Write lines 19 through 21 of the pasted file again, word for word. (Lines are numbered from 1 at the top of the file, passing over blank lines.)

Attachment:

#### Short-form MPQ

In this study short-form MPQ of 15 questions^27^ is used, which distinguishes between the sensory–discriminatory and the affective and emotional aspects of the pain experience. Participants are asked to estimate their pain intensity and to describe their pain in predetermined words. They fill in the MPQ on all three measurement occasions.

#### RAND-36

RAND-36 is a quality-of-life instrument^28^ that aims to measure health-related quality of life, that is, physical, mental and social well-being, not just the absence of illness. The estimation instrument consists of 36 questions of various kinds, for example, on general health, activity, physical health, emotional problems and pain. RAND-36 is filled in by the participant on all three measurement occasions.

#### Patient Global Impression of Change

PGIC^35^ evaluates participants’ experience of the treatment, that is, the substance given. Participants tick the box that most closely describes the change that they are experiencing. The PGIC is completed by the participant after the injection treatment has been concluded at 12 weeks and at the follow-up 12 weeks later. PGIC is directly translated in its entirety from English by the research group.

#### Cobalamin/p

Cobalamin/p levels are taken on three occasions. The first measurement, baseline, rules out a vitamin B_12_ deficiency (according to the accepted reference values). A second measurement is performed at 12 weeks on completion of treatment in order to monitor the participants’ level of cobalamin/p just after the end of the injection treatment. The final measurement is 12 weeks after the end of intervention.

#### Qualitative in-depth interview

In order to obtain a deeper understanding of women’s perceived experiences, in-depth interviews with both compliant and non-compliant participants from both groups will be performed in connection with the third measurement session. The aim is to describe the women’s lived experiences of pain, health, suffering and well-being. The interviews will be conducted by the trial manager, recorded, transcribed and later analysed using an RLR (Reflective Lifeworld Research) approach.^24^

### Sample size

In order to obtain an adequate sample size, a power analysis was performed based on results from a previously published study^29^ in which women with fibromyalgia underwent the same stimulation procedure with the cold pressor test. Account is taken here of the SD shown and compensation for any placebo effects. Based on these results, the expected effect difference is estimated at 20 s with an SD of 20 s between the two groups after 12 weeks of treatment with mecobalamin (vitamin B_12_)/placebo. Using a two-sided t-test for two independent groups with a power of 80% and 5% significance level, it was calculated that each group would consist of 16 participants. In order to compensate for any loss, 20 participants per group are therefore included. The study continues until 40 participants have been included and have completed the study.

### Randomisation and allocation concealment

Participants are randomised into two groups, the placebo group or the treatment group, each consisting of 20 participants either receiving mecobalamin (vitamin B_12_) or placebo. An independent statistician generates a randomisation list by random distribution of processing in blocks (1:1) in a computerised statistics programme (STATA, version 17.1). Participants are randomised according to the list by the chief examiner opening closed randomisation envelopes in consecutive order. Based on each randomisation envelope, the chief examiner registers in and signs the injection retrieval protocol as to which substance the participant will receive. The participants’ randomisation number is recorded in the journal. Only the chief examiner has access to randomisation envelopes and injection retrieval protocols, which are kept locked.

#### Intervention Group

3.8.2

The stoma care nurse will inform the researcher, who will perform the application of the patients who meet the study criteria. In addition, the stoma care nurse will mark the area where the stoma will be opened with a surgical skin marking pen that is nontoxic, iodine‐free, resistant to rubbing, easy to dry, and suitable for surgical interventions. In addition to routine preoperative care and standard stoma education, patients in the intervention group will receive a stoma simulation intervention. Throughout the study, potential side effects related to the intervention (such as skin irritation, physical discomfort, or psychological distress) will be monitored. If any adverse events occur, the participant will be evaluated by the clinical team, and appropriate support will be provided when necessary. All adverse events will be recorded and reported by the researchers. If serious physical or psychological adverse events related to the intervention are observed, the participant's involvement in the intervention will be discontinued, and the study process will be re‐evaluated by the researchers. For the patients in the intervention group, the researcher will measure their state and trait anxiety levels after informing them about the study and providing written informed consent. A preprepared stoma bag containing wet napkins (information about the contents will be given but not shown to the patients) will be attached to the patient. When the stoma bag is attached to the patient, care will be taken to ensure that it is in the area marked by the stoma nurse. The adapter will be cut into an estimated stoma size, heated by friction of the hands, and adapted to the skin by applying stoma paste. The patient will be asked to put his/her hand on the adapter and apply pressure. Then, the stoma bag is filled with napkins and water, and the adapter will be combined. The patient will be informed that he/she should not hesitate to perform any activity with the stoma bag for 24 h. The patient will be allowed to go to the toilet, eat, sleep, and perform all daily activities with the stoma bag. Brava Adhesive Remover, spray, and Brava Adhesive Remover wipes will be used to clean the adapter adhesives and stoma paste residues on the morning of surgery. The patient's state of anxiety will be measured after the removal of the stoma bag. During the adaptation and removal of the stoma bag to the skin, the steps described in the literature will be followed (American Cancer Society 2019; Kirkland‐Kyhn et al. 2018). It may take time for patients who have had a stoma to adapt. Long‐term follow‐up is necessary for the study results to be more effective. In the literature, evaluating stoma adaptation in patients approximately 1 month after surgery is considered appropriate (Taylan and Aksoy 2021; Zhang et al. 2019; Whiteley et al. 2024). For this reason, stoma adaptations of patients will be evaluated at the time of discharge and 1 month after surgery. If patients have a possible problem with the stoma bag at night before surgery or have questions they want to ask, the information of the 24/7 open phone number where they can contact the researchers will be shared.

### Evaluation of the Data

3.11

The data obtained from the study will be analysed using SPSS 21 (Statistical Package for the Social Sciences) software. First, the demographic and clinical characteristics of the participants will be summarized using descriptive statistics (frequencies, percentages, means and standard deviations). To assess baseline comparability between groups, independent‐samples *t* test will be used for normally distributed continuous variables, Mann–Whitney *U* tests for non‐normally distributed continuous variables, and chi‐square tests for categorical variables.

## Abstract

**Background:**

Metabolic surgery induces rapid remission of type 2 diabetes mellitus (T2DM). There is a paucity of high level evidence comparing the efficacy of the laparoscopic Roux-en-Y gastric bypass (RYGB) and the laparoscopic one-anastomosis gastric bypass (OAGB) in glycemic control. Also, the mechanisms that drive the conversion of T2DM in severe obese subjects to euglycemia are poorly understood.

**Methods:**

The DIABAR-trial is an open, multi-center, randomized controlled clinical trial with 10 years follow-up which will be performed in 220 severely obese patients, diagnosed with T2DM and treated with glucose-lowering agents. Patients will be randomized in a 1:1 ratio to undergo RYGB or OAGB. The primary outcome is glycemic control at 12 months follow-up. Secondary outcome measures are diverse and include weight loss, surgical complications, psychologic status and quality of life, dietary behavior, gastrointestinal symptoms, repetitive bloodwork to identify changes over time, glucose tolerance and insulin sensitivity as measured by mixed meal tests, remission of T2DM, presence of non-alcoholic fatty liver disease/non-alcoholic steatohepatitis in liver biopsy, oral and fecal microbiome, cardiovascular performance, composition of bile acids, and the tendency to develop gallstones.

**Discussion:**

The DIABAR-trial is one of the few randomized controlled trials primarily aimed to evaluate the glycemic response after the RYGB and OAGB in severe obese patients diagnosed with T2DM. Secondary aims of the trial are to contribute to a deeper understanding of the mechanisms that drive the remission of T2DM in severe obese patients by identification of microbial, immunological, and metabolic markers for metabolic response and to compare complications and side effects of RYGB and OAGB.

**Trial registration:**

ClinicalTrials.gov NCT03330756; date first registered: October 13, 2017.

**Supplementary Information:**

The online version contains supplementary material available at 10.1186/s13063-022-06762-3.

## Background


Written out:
3.11

The data obtained from the study will be analysed using SPSS 21 (Statistical Package for the Social Sciences) software. First, the demographic and clinical characteristics of the participants will be summarized using descriptive statistics (frequencies, percentages, means and standard deviations). To assess baseline comparability between groups, independent‐samples *t* test will be used for normally distributed continuous variables, Mann–Whitney *U* tests for non‐normally distributed continuous variables, and chi‐square tests for categorical variables.

## Abstract